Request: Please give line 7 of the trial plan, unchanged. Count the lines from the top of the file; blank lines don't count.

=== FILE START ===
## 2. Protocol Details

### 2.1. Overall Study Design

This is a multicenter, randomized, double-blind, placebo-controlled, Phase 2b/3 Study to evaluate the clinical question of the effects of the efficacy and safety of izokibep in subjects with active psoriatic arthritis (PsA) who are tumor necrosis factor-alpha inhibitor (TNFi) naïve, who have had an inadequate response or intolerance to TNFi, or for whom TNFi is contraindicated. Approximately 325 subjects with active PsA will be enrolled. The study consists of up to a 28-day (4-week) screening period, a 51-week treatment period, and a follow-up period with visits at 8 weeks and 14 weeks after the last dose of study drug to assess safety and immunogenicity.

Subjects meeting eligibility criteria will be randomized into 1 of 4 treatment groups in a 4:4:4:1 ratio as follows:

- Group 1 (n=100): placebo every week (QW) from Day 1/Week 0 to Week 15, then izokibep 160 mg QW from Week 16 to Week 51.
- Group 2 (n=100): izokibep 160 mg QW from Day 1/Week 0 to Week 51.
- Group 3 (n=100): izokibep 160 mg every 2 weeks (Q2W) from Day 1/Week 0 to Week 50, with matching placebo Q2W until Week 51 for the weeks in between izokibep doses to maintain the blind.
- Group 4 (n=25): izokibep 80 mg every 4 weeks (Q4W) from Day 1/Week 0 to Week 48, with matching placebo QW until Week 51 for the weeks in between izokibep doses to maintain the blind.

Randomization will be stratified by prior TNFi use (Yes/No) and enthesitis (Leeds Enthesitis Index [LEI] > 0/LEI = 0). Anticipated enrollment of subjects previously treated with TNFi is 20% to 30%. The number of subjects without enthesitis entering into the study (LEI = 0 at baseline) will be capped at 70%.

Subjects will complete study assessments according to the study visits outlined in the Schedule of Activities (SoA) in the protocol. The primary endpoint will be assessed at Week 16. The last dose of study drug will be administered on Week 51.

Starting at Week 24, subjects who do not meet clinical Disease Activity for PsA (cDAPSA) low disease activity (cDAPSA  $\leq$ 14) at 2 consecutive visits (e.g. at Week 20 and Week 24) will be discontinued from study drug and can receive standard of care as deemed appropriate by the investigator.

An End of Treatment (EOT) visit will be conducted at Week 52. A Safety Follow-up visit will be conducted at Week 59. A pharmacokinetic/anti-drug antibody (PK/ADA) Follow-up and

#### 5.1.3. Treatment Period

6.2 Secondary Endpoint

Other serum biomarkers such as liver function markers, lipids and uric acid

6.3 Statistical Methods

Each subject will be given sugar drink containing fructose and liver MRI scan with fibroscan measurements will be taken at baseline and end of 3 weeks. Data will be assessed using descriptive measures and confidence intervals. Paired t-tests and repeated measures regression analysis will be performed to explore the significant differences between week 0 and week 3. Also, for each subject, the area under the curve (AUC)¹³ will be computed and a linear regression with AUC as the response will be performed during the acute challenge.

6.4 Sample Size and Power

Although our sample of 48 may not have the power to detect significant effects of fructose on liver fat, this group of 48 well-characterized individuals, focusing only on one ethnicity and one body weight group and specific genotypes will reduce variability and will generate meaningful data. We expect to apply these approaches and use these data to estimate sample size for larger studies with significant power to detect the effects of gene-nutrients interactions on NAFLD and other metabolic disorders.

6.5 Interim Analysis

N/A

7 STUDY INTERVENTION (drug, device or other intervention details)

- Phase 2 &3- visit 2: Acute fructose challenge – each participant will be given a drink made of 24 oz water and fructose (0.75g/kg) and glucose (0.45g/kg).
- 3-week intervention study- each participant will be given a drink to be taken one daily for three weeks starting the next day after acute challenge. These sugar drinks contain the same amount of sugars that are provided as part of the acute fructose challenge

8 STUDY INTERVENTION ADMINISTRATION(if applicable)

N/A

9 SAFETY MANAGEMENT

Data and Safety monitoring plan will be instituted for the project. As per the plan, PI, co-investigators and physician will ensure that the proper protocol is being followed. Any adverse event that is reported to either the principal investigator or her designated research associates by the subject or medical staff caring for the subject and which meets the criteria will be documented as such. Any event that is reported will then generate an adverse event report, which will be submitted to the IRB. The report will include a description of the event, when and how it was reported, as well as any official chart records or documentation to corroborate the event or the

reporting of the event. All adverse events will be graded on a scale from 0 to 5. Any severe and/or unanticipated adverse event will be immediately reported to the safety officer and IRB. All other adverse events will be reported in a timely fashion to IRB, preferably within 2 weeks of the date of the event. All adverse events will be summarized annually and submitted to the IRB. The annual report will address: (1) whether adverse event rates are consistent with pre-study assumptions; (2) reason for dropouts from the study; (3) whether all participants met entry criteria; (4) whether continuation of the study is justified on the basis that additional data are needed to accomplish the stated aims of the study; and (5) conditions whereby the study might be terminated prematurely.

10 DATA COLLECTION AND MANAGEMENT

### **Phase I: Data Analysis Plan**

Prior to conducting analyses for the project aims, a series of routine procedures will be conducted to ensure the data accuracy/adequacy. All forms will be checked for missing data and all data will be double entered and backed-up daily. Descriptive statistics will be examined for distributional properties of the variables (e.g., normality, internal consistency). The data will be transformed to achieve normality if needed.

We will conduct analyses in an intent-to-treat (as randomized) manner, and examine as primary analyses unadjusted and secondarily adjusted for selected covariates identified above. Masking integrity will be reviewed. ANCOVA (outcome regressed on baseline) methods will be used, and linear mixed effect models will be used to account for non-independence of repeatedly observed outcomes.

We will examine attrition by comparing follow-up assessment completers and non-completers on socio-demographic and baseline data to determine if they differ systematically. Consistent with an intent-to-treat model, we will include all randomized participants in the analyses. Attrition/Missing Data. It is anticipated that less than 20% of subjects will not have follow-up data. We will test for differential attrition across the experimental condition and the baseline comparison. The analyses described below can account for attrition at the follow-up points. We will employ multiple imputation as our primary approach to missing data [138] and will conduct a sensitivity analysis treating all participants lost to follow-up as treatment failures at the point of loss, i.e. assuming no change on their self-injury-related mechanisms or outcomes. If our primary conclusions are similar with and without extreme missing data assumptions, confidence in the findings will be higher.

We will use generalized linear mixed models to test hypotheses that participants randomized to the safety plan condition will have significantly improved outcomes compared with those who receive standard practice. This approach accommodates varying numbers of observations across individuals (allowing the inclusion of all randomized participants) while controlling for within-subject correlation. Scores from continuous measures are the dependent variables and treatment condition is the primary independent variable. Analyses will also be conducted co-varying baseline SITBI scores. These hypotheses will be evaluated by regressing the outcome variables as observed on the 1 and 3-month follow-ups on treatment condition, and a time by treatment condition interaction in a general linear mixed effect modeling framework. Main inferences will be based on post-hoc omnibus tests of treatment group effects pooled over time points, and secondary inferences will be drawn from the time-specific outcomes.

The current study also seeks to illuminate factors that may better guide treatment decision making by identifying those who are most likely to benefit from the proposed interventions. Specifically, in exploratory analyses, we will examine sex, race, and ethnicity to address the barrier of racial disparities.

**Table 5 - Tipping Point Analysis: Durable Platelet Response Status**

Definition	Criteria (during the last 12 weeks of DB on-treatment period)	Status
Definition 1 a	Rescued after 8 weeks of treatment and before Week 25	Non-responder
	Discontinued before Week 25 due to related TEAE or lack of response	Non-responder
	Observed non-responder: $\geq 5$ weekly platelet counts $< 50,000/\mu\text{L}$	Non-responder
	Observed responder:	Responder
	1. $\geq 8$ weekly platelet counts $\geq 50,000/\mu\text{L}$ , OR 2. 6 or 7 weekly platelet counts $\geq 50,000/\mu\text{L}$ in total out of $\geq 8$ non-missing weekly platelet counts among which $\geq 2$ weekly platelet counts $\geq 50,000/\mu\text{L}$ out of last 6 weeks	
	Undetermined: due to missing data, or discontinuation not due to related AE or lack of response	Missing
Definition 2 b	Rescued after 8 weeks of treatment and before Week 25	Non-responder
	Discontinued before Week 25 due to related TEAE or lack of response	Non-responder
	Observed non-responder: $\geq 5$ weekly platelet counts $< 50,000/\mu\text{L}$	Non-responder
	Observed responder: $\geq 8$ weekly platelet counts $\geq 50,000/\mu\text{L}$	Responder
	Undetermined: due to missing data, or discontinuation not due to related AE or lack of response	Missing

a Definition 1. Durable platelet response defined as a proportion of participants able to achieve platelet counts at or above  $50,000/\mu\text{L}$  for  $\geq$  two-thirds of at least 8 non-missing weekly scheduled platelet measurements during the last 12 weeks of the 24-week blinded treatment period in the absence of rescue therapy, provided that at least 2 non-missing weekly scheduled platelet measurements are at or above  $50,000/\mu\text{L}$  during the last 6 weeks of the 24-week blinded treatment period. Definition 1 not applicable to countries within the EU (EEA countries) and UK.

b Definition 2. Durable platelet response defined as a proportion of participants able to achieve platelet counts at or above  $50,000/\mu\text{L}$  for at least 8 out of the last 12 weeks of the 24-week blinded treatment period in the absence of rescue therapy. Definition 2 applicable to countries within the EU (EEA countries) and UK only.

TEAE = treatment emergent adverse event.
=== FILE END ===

- Group 3 (n=100): izokibep 160 mg every 2 weeks (Q2W) from Day 1/Week 0 to Week 50, with matching placebo Q2W until Week 51 for the weeks in between izokibep doses to maintain the blind.